R: Oh yeah- that was a very long journey. That was not a short journey. When I was diagnosed it took me a good solid like- I don’t know- several years from the day I was diagnosed until I figured out I’m not dying tomorrow. It became gradual after that but man, when I got to that point it opened me up to being more centered and conscious of myself. I was open to making smarter decisions.
D: That’s very life-focused, that’s great.
R: Yeah, live your life! Do things that matter. I started riding my bike, I started doing the things that mattered to me. I started volunteering more and being more compassionate to others. I started wanted to hear other people’s stories because I’d just had a huge life changing moment in my life story. So, I wanted to hear other people’s stories!
If I hadn’t been diagnosed with HIV, I don’t know if that would have happened. It’s a double-edged sword. I still wish I didn’t have it.
D: I know it is like a complicated question because I assumed that you wouldn’t have wanted to contract it. I can understand that you went through a wild phase; I mean it’s an intense piece of news. I don’t know if I would do anything differently.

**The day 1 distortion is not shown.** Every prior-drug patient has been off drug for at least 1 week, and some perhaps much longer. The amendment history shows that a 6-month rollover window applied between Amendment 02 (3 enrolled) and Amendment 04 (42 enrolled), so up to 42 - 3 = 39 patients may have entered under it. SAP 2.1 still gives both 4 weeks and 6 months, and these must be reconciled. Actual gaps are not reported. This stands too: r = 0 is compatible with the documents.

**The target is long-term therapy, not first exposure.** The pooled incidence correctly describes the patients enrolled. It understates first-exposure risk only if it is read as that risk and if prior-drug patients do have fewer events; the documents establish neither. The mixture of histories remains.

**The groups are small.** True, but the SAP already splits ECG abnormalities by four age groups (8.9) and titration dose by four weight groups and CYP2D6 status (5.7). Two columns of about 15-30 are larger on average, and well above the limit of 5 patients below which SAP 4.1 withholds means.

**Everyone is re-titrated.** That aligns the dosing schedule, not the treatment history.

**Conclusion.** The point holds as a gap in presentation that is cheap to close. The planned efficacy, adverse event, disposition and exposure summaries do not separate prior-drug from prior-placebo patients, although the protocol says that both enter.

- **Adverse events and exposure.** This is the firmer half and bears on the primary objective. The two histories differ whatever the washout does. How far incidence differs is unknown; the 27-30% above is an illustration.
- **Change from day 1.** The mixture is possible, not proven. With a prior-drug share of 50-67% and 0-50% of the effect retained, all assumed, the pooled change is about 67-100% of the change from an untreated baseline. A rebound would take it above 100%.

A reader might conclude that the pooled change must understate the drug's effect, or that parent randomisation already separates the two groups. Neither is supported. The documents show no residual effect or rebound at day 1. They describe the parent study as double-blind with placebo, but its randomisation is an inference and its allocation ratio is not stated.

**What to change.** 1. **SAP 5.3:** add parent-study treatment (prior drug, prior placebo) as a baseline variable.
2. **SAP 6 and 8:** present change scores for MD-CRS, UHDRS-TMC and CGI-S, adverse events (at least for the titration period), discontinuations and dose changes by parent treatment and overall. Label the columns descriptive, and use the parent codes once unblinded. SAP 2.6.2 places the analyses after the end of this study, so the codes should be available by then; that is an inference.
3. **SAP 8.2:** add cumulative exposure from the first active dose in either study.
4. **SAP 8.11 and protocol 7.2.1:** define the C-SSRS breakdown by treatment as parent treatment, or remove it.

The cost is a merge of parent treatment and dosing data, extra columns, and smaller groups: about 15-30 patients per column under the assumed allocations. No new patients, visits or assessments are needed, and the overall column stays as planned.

R: Well, if you think you’re going to die tomorrow you might as well live in the moment because you have nothing to loose.
D: Well it’s great to hear that you’ve grown as a person in that way. Long-term (my last question), have any life plans changed due to being affected by HIV/AIDS? I know you moved up to Montreal and have made changes before but how do you see this affecting your future?
R: Currently, in this moment today, none. No, that’s not true. I lied, I take that back. A while ago it did, I chose to live my life fully. I’m in a wonderful relationship and we’re figuring out how to maybe, eventually, have kids.
D: That’s great!!